Trying cases in trying times

A look at how we pulled off one of the first jury trials since the Pandemic began

Mark Mooney
2021 July

On March 16, 2020 the courtrooms of the Los Angeles Superior Court were closed to all litigants seeking a jury trial. It started as a 30-day moratorium on the summoning of jurors. When the closure order was first issued, trial judges (naïvely) started continuing cases for a period of roughly two to three months. Boy, were we wrong. It was not until April 2021 that Los Angeles County was finally able to have civil jury trials again. I had the opportunity to preside over one of the first jury trials in Los Angeles County since the pandemic. Having never conducted a trial during a worldwide pandemic, it was a bit of a learning experience for everyone.

Although the Los Angeles Superior Court was once again open for business, our resources are somewhat limited. Regular trial courts are simply not large enough to accommodate 12 socially distanced jurors, attorneys, witnesses and court staff. If you then include interpreters, tech personnel and party representatives, you have only a handful of courts large enough to accommodate a jury trial. It became necessary for the Court administration to prioritize what cases would be the first to be tried.

I had a case pending in my court for which I had already granted a preferential setting pursuant to Code of Civil Procedure section 36. The case had to be set for trial no later than April 20, 2021. We therefore began jury selection on Ruvalcaba v. Rechnitz 20STCV27182 on April 19.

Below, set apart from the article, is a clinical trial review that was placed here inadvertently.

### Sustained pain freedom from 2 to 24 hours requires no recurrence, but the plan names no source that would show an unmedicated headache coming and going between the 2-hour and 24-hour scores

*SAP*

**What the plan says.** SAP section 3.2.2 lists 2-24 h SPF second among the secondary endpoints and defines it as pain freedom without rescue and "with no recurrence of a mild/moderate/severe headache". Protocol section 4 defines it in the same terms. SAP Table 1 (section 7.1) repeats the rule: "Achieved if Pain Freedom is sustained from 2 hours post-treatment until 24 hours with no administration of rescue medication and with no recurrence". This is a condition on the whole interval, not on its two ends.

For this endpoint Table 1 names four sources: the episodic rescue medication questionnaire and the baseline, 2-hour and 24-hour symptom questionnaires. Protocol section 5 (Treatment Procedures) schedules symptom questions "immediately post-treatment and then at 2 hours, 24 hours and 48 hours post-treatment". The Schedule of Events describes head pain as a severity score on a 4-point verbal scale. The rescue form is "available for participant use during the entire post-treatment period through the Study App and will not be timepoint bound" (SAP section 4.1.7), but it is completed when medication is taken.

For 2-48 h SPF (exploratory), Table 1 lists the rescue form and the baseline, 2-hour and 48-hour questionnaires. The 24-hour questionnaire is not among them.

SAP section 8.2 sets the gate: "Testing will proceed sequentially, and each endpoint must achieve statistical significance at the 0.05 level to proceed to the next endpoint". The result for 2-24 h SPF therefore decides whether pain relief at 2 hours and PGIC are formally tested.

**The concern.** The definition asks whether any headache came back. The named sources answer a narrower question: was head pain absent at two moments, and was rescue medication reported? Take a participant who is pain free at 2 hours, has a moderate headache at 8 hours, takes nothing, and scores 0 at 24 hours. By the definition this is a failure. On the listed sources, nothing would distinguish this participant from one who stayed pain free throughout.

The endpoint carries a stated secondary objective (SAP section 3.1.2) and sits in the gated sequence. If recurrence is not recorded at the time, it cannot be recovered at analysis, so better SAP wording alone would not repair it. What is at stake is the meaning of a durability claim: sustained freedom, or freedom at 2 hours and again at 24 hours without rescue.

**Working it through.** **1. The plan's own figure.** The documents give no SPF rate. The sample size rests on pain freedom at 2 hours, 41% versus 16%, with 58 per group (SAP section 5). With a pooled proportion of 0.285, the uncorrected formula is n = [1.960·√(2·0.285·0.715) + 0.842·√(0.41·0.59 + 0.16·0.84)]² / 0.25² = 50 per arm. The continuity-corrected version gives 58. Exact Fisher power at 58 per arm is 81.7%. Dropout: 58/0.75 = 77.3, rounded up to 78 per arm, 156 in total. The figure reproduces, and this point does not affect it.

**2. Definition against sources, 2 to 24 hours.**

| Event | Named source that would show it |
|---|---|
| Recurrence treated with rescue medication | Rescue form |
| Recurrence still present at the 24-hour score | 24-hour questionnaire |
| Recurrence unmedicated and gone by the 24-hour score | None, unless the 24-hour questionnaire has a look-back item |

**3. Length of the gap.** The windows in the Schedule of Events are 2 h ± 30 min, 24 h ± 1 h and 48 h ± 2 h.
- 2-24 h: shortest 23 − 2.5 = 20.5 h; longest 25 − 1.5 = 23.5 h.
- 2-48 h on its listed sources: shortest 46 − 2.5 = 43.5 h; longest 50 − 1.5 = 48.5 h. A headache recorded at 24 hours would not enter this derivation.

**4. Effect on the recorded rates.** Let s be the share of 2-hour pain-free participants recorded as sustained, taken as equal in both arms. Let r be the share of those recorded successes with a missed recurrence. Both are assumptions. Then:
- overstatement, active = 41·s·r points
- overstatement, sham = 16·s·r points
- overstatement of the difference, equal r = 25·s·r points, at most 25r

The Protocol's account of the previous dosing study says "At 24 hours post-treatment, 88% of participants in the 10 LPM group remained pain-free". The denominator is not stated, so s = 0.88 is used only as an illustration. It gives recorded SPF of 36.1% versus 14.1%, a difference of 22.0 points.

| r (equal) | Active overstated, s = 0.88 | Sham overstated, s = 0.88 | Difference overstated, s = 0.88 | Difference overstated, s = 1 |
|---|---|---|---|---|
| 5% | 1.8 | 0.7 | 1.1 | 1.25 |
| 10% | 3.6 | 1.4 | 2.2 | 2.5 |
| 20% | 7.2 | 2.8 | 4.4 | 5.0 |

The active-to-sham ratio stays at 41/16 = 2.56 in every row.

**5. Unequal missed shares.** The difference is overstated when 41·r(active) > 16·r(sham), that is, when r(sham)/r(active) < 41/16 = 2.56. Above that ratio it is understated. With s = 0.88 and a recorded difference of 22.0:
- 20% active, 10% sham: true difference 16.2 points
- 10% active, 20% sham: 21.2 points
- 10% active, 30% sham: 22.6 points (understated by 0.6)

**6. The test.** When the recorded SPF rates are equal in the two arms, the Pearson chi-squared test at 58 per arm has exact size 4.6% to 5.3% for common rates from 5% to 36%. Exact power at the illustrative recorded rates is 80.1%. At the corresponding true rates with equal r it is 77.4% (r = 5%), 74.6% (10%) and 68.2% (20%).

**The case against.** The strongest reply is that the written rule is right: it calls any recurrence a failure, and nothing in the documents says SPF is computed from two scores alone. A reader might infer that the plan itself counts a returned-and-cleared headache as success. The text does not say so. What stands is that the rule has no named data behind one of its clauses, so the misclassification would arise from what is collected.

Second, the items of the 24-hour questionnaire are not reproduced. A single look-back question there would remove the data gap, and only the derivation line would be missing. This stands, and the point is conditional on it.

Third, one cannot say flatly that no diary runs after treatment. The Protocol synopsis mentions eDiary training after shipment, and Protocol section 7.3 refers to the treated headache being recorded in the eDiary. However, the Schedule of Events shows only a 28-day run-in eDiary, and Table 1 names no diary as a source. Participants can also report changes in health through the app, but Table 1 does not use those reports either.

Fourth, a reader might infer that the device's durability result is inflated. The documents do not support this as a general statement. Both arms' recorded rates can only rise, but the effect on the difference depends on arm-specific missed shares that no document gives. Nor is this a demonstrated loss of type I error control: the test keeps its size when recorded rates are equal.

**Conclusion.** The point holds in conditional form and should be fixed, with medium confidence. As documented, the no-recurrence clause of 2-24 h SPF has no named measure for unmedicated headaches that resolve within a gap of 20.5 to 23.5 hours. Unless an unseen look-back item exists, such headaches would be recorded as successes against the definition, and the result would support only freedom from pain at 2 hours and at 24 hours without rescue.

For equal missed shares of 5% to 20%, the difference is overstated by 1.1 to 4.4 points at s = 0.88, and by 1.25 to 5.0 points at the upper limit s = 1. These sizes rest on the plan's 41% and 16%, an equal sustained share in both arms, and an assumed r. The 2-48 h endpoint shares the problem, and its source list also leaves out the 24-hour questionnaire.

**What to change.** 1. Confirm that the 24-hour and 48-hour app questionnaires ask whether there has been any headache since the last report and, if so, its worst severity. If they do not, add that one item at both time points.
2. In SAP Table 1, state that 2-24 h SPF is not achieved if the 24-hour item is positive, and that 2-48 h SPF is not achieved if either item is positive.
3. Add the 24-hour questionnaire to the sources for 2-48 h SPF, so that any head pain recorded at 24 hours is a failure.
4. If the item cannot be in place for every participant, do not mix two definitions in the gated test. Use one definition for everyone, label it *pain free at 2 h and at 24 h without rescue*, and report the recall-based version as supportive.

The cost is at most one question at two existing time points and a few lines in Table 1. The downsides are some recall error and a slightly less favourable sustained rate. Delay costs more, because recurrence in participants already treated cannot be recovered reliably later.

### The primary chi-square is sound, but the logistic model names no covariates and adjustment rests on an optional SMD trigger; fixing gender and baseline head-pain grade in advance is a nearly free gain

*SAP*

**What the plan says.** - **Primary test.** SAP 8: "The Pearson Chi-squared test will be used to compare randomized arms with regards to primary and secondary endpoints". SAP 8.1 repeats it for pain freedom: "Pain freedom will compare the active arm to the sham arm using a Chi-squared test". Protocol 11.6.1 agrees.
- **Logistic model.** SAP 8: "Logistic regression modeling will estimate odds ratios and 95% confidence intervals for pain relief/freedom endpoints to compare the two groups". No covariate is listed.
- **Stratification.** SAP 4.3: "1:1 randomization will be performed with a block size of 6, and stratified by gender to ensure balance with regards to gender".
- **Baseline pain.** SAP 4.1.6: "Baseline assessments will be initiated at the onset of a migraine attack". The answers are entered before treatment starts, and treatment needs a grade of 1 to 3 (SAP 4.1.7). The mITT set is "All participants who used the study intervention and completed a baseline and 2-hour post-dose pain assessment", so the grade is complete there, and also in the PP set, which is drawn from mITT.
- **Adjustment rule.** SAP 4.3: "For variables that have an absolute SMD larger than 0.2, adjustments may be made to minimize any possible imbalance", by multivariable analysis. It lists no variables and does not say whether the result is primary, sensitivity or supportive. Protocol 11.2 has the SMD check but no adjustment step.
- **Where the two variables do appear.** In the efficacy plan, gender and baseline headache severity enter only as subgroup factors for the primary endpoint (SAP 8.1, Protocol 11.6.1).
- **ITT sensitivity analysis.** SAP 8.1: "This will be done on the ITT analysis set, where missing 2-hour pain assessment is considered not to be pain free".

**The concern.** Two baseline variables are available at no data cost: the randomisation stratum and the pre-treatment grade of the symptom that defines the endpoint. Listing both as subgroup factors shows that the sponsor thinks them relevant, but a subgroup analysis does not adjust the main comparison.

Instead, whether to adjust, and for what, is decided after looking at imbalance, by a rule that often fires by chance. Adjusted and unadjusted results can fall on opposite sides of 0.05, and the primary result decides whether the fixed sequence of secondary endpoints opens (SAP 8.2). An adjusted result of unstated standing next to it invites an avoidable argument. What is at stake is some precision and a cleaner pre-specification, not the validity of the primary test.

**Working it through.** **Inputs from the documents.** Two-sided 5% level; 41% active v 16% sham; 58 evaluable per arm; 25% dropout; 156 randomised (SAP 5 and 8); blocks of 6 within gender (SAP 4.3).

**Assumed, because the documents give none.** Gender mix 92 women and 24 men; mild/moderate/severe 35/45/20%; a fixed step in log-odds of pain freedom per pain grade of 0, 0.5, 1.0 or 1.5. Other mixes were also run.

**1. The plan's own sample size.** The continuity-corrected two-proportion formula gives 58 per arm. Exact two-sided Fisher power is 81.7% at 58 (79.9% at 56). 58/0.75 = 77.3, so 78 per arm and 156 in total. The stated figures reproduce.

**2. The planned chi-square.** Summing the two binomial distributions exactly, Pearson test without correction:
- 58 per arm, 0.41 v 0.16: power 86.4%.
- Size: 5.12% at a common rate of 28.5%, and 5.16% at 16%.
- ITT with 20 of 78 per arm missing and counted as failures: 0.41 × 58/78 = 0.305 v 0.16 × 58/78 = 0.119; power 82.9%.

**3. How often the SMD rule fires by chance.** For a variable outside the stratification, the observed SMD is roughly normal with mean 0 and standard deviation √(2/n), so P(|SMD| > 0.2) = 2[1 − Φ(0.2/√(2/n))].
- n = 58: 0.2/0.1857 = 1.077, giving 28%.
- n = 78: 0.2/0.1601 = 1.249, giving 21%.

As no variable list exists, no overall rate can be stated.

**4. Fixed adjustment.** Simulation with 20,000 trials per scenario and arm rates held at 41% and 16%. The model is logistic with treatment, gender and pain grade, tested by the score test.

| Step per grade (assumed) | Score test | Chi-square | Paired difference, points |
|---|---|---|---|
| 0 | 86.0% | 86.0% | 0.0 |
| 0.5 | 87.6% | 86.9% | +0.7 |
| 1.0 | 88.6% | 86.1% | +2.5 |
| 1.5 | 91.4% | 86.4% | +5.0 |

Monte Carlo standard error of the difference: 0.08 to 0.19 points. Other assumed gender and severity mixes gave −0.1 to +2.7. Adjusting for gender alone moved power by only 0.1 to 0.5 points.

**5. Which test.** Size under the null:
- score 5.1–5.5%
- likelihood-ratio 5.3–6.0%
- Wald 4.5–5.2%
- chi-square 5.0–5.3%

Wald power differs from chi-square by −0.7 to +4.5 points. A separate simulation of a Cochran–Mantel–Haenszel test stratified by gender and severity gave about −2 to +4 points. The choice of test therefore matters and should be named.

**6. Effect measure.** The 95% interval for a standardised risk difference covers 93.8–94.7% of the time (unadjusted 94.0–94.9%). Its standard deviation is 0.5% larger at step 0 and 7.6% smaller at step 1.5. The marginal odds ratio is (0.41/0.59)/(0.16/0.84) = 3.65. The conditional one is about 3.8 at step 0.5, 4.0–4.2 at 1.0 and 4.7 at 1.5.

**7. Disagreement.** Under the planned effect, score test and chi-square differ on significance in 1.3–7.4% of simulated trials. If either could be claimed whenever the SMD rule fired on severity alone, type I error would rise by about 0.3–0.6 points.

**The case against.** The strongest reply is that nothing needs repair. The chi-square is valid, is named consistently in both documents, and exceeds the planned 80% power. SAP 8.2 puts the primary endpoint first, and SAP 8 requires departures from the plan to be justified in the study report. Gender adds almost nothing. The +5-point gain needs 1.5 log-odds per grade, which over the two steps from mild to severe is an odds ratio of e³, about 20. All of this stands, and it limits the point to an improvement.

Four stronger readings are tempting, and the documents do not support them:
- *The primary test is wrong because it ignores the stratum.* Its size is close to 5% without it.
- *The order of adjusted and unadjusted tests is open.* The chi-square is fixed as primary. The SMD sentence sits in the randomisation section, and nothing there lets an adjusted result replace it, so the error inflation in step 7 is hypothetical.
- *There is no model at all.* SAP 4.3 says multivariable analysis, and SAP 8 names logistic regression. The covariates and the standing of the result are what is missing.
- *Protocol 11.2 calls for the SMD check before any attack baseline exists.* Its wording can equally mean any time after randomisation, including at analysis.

Department 89

One of the largest courtrooms in the Stanley Mosk Courthouse is Department 89. The Ruvalcaba case was transferred to that department for trial. Arrangements were made for the attorneys and their technical support personnel to visit the courtroom before the start of trial so that they could better assess their needs and requirements.

Probably the biggest challenge in doing a jury trial in this pandemic era is just picking the jury. Because of the social distancing, the potential jurors had to be spread throughout the courtroom. Fortunately, Department 89 is large enough that we could accommodate 28 socially distanced potential jurors. In pre-pandemic days, my regular courtroom could at best accommodate 35 potential jurors, so 28 potential jurors was not a bad number with which to commence voir dire.